I don't see how the pure act of setting the timer manually further helps me learning the basic process (which I think I have already burned into my long term memory after all the test runs). I don't see how taking notes by hand on paper in contrast to having the computer record them for me does help me in learning the stuff better. I don't think having an process timer that rings an alarm when it's time to move paper to the next tray will stop me from knowing the process of developing the print. Whnever I try something new, I do that fully manually at first anyway.
    Then you're fine. You don't need our affirmation.

  4. #44

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    Quote Originally Posted by David Brown View Post
    Then you're fine. You don't need our affirmation.

    No, but you guys made me thoroughly rethink what I do and how I do it. That's always a good thing. And I wholeheartedly thank all of you with much more experience for your feedback.

  5. #45

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    I have found this discussion interesting. I would be interested in getting a copy of your C# code to play with. I would like to investigate it more.

  6. #46
    Steve Smith's Avatar
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    Quote Originally Posted by jseidl View Post
    I’ve started to develop a little C# program.
    Can you do it in any other keys?!!


    Steve.
    "People who say things won't work are a dime a dozen. People who figure out how to make things work are worth a fortune" - Dave Rat.

  7. #47

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    Quote Originally Posted by Steve Smith View Post
    Can you do it in any other keys?!!


    Steve.
    Tried it in F minor, but the prints all came out way too dark..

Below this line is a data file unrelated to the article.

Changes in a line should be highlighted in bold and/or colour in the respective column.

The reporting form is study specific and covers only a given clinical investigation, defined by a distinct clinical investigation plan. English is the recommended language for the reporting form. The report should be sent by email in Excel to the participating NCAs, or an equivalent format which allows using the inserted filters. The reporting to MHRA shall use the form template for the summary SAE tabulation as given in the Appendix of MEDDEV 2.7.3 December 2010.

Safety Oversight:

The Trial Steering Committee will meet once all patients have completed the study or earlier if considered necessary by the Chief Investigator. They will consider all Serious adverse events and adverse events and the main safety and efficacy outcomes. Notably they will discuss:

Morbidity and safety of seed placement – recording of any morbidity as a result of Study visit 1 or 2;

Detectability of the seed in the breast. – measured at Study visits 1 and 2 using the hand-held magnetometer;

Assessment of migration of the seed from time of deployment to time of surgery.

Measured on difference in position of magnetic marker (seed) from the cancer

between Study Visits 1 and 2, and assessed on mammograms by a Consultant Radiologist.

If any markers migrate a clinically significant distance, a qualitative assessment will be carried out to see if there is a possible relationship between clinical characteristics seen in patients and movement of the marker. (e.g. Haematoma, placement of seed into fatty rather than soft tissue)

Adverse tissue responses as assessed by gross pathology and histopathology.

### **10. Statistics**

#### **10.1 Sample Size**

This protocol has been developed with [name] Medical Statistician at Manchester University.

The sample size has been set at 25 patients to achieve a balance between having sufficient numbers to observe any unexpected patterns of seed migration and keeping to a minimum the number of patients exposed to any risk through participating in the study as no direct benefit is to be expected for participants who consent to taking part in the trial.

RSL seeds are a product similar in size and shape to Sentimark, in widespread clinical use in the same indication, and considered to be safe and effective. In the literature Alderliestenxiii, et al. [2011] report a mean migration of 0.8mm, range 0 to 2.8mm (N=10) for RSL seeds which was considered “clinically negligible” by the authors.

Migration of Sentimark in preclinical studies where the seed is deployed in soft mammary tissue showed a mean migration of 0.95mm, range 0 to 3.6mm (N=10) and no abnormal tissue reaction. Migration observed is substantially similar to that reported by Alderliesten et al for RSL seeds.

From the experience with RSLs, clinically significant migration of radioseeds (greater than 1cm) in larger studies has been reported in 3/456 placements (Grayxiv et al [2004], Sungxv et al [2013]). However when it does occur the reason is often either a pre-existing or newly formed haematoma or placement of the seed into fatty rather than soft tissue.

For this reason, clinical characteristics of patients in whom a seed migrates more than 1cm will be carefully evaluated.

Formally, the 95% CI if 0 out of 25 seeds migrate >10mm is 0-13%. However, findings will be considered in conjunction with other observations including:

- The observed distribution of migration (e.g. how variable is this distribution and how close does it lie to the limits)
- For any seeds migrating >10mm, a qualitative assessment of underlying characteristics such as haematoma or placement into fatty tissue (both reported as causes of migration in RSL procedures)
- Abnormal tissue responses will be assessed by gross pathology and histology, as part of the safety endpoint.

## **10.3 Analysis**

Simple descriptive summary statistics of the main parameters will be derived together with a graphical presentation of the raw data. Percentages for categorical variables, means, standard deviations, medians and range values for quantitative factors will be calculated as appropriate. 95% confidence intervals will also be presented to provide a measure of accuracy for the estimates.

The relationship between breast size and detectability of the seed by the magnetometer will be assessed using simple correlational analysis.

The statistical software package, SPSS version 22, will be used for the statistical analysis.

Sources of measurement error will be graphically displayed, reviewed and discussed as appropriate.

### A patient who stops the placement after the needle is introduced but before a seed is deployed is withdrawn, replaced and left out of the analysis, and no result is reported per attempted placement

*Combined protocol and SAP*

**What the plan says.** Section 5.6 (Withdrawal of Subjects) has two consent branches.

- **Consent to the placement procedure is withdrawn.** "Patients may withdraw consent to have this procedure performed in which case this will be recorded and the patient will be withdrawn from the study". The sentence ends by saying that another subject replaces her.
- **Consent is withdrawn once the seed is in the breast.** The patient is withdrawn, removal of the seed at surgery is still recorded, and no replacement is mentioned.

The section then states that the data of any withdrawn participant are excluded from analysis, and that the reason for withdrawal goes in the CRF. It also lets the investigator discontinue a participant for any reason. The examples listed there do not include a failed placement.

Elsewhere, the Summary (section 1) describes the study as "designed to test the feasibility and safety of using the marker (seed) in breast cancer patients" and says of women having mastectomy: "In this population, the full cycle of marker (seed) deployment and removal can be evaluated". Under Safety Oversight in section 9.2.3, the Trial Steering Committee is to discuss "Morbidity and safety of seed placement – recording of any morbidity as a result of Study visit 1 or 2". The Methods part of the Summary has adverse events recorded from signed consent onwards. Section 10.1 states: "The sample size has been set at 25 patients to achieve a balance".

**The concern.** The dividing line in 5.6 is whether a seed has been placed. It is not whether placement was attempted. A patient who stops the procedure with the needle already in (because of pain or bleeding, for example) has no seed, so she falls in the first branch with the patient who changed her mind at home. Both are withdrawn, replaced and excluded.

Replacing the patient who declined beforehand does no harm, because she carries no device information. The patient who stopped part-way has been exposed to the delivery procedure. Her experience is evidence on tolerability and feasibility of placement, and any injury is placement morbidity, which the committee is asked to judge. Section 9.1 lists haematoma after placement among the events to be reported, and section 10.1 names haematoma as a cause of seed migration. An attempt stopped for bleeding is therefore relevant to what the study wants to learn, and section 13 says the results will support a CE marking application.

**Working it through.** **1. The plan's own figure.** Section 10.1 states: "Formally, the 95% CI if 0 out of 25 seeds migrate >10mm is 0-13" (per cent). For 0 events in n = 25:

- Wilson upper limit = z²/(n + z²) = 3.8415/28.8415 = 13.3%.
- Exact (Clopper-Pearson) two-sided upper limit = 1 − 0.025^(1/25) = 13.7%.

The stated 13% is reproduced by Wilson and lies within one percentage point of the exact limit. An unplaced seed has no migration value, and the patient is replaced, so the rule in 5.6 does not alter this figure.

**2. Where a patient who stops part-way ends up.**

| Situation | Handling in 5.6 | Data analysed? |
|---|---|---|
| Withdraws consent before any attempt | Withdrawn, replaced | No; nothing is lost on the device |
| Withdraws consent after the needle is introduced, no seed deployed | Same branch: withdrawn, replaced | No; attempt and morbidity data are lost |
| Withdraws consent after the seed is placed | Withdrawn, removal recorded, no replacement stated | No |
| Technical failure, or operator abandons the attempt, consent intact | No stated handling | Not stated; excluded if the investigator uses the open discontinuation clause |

8. #48

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    Quote Originally Posted by jon.oman View Post
    I have found this discussion interesting. I would be interested in getting a copy of your C# code to play with. I would like to investigate it more.
    I'll try to set up a project page somewhere, if I can find a free hoster. Before having someone else have a look at the code, I'll have to do quite some cleaning up there. As I kept adding stuff as I went along, I ended up with some serious spaghetti code, redundancies, only very basic error checking etc. I'd be too embarrassed if someone saw it like that.. May take a while though, as I'll be on vacations from Friday for weeks. And I plan to spend that time with the family and in the darkroom.

  9. #49
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    Well if you have the family in the darkroom you should be able to offload any calculations on them. :-)
    Stop worrying about grain, resolution, sharpness, and everything else that doesn't have a damn thing to do with substance.

    http://www.flickr.com/kediwah

  10. #50

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    I can't. They already have to change filters when I do split grade printing. ;-)